The New York State Assembly on Monday released a report on former Governor Andrew Cuomo (D-Groper)’s sexual harassment and coverup of COVID-19 deaths, and it’s abundantly clear now why Cuomo opted to resign rather than face impeachment proceedings that would almost certainly have led to his being ignominiously removed from office and driven from public life. The report details how Cuomo sexually harassed twelve women, seven of whom were on his staff, and covered up the real number of people who died from COVID in the nursing homes into which he had forced them, and it’s even more damning, and revolting, than Cuomo’s harshest critics might have expected.
The report demonstrates that the report on COVID in the nursing homes that the Cuomo administration released last summer was “substantially revised by the Executive Chamber,” in order to make the governor’s actions appear to be much more innocuous than they really were. The fallen Leftist idol also downplayed and trivialized the sexual harassment allegations he faced; however, the scope of the scandal just keeps widening: the State Assembly’s report found another Cuomo accuser who was not included in New York State Attorney General Letitia James’ report last August. Cuomo, the State Assembly report says, “engaged in multiple instances of sexual harassment, including by creating a hostile work environment and engaging in sexual misconduct.”
Cuomo comes off as ham-handed, insensitive, nauseatingly creepy, and repulsively aggressive; by comparison, even Bill Clinton looks smooth. Sherry Vill, one of the women who has accused Cuomo of sexual harassment, says that Cuomo “manhandled” her, kissed her without her consent, and behaved in a “highly sexual manner” while visiting her home in Greece, New York, which had been damaged in a flood. “The whole thing was so strange and inappropriate,” she recounted in March, before Cuomo resigned, “and still makes me nervous and afraid because of his power and position. I am still afraid of him, but I am no longer willing to remain silent.”
Even worse, soon afterward Vill “received a voicemail from someone in the Executive Chamber inviting her to attend an event at which the then-Governor would be present.” According to the New York Post, Vill “told investigators that none of her family members, nor any neighbor who had met Cuomo during the same visit, received an invitation to the event.” Clearly, Randy Andy had more on his mind than creating goodwill among voters in Greece, New York: the report states that she “also later received signed photos from the then-Governor’s visit; neither her family members nor her neighbors received photographs either.”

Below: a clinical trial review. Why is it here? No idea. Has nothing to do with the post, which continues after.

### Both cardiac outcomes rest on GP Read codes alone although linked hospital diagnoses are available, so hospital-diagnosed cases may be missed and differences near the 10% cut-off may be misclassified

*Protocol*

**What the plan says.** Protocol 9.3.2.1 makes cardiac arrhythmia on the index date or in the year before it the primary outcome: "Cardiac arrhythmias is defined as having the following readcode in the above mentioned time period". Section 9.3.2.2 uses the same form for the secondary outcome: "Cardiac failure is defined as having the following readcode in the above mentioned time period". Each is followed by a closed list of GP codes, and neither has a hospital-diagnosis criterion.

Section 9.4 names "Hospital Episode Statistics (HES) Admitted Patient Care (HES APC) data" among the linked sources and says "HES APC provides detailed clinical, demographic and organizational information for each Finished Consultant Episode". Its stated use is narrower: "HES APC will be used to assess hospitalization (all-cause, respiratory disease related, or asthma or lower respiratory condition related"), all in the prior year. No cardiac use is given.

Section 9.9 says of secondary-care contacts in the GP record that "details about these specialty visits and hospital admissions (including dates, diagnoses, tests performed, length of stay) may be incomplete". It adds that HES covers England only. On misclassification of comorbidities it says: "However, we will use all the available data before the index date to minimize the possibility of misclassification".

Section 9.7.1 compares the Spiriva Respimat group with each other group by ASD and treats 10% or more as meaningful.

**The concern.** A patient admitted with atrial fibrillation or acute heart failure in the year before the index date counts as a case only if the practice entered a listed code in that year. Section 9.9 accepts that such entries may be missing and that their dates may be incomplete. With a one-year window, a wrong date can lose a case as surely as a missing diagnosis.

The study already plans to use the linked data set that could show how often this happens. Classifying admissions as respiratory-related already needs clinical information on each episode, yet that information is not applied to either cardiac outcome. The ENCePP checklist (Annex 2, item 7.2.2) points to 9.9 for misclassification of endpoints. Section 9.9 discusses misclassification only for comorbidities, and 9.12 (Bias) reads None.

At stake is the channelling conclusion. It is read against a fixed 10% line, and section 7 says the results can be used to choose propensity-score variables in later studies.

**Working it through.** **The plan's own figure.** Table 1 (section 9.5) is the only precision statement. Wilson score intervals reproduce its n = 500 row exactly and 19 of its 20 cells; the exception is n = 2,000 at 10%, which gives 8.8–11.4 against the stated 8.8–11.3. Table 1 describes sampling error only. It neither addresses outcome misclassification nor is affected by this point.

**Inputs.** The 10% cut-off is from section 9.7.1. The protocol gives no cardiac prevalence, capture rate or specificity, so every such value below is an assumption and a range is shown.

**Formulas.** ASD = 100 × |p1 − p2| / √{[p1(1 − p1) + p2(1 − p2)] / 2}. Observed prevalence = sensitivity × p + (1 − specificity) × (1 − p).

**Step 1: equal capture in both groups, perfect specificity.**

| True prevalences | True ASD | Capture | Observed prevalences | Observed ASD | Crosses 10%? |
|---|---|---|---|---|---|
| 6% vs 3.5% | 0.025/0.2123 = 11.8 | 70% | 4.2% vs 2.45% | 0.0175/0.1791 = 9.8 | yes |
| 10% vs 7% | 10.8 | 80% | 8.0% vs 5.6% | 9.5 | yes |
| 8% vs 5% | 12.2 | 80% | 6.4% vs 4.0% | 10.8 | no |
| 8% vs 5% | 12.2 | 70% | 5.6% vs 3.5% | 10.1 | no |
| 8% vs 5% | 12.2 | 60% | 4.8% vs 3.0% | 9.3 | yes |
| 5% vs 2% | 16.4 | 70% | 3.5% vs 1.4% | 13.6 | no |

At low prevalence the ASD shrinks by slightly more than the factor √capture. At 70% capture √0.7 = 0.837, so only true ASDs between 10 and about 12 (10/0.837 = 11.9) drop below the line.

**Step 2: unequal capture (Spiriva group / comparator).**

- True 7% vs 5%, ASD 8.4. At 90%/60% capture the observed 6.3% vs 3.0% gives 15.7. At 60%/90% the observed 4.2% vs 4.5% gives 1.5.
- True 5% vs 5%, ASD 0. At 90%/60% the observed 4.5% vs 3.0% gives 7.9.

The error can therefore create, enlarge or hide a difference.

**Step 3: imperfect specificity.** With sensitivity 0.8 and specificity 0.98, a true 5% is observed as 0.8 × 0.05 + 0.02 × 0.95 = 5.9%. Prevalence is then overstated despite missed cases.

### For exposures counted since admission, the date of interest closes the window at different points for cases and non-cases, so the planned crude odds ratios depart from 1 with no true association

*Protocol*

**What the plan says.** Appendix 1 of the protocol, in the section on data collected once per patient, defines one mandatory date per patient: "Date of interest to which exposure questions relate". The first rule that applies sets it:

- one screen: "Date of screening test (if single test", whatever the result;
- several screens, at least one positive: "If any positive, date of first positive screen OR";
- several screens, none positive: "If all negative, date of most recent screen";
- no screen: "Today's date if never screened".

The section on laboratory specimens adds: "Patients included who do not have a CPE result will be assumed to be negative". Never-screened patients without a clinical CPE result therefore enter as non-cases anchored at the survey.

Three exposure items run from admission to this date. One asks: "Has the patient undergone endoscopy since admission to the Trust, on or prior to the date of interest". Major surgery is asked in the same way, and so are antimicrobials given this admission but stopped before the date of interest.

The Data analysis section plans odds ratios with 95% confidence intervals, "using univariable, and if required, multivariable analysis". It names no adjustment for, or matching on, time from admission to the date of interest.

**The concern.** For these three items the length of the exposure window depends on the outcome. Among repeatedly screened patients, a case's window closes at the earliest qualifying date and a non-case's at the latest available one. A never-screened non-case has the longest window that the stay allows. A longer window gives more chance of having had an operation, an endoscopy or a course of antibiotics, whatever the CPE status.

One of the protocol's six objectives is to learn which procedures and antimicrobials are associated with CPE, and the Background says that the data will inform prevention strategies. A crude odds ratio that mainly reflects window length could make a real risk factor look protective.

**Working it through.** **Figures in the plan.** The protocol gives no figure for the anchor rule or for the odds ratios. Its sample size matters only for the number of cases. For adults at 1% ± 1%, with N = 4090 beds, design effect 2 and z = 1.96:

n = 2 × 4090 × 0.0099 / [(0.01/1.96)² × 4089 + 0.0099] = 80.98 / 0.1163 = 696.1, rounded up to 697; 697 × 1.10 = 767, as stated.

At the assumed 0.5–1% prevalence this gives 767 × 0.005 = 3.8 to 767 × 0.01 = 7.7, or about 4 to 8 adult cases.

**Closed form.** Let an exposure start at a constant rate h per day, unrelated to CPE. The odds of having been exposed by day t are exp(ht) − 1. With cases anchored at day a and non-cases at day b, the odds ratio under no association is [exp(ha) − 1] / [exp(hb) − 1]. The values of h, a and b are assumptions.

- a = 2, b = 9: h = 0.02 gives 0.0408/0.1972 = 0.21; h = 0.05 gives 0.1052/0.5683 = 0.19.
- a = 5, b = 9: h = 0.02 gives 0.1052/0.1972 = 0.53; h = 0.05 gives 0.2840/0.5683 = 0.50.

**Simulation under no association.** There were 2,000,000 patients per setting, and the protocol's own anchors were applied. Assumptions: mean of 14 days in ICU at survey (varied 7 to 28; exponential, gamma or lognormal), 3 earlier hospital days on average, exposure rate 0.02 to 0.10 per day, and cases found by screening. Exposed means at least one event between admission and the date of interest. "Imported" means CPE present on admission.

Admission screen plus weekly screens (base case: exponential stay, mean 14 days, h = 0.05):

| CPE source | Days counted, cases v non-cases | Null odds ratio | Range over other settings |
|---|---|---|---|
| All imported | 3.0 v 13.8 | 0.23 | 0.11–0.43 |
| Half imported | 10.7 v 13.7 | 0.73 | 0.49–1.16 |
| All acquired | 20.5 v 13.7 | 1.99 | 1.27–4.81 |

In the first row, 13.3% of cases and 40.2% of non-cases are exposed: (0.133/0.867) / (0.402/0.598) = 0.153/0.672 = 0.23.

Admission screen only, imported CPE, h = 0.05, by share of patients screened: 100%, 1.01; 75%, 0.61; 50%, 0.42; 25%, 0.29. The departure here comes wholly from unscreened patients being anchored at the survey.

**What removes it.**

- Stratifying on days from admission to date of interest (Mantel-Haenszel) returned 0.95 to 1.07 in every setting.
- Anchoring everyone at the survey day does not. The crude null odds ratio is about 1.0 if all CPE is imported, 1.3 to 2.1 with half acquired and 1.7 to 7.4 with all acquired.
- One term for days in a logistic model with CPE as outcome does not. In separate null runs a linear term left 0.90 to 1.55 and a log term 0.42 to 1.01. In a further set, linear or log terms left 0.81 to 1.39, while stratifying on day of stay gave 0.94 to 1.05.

Cuomo and his aides, the report says, “were not fully transparent with the public regarding the number of COVID-19 deaths among nursing home residents.” That has been widely reported, but the State Assembly report also found that Cuomo covered up nursing home deaths in part because he had signed a lucrative book deal with Penguin Random House, and didn’t need any bad news coming out to lessen enthusiasm for the book. Former New York State Assemblyman Ron Kim (D-Queens) declared: “It’s crystal clear now that Andrew Cuomo has had a financial motive to suppress nursing home death toll numbers. The report clarifies how the former governor abused his power to lie and cover-up life and death data to preserve his lucrative book deal. These are beyond impeachable offenses, and we must hold him accountable.”
To make matters even worse, the report states that Cuomo made state employees work on his book while they were at work and getting paid by the taxpayers, and then falsely claimed that they helped him with his book on their own time. “The former governor utilized state resources and property, including work by Executive Chamber staff, to write, publish and promote his book — a project for which he was guaranteed at least $5.2 million in personal profit.”
Assembly Speaker Carl Heastie (D-Bronx) concluded: “This has been a profoundly sad chapter in New York’s history.” Yes, indeed it has, and it isn’t even over yet. Cuomo is gone, but the corrupt system that allowed him to remain governor for ten years even while behaving like a sex-obsessed teenager and that allowed him to evade responsibility for the nursing home deaths he caused and then lied about is still very much in place. The only thing that Americans can be grateful for is that this “profoundly sad chapter in New York’s history” didn’t become a “profoundly sad chapter in America’s history,” as Randy Andy’s presidential aspirations now appear to have been torpedoed for good. We dodged a bullet in that. Not that there aren’t others being fired.
Article posted with permission from Robert Spencer
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